Why should what I have to say matter to you, you may ask?  It may simply be something interesting; or similar to an experience you’re having or have had; or something you want me banished to the Ninth Circle of Hell for saying in public.  Whatever the case, what matters is that it matters at all, and that you found it interesting enough to read…and maybe even to share.  Writers write in the hopes that readers want to read what they have written.

Now that I have beaten you into submission with this intro, let’s get started.  First (real) post will be soon.

 

“Roar, Lion, Roar!”

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One afternoon I found myself staring at the open jaws of a lion.  For most, that would be an imposing sight.  For me, however, it was sort of a welcome.  This was the Scholar’s Lion, a statue near one of the many buildings on the campus of Columbia University.  Like the other students who attend Teachers College, one of the many arms of this sprawling campus, I had become a part of this lion’s pride.

I stared at the lion in wonder—not so much because of its massive size or its ferocious stance, but because of the sheer fact that I was standing there at all.  How was this possible?  How did I go from a life of loss and uncertainty to preparing for my Master’s degree in Education in one of the most prestigious schools in the country?  How did I go from crabgrass to ivy in only three years?

Believe it or not, the power responsible for such a dramatic change came from four little words: “You CAN do it!”

The first time I had come across those words, they were part of a large sign draped on the side of a building that was being constructed in my neighborhood.  The sign was for something called Metropolitan College of New York.  I had never heard of it, so I assumed the block-long, 17-story edifice would house this new college.  At that time, my life was in complete disarray. My girlfriend of 20 years had died a few months prior, and I was at a loss as to what to do with my life.  I had thrown myself completely into caring for her, as she had various illnesses.  I left The College of Human Services back in 1989 to care for her, but her death in 2009 left me with a life of emptiness.  After six months of grieving, I still had been unsure about what to do, and that’s when I saw that sign.  Curiosity got the best of me, and so I looked up the college on the Internet.  Imagine my surprise when I found out that it was the same college I had left over 20 years ago, in a new location and with a new name!  The words, “You CAN do it!” stood out to me.  Could I pick up where I left off?  Could I adjust to 20 years of changing technology and teaching methodology?  Could I keep up with all the younger students who would be there?  So many questions, but at least I had a direction…and if not an answer, then at least some encouragement.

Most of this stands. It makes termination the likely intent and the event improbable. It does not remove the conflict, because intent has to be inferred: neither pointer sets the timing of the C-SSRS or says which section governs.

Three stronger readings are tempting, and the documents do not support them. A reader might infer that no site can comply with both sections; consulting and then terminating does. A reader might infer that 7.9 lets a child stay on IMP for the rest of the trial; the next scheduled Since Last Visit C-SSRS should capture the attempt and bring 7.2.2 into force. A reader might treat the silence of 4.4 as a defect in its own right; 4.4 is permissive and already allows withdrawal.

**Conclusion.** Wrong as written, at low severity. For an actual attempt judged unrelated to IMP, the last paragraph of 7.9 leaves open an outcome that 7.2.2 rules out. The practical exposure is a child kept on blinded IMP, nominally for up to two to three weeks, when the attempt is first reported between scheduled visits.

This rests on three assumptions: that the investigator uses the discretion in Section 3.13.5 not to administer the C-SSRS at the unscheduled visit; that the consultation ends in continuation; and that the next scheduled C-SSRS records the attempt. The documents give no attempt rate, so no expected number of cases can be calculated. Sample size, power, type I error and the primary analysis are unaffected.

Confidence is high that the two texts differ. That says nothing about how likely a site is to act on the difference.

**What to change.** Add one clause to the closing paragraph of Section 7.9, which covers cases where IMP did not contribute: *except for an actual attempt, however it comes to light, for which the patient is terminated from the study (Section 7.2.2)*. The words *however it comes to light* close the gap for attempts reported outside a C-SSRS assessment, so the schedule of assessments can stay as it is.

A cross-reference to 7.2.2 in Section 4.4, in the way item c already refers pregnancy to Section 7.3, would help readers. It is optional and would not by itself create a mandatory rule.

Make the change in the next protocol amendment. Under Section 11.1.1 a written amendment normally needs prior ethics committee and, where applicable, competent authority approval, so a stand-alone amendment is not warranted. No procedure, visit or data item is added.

That July, I came to MCNY for my registration.  I was met by a cheery woman who was half my age and full of positivity.  When she had trouble finding my records on the computer, I reminded her that I had not been to school in over 20 years—a fact she reinforced by pulling my files from an old ring binder.  I told her that I felt like Rip Van Winkle, waking up after a 20-year sleep.  She simply smiled and said, “Don’t worry, you can do it!”  As we completed the registration process, she shook my hand.  “Welcome back to the world, Mr. Johnson.”

The first week of the Fall semester was almost a blur for me.  Some things were familiar (computers, math), while others were confusing (values and ethics in particular).  For the most part, I was the oldest student in my classes, but it didn’t seem to matter much.  As it was in 1989, students came in all age ranges and backgrounds, though women seemed to outnumber men in this timeline.  There was a major constant—the Constructive Action.  When I attended in the past, we had an “Intro to the CA” class, which I failed (along with three of my first six classes), so I never really got to actually work on one.  Just reading about it in the Purpose Handbook made it seem like an intimidating task.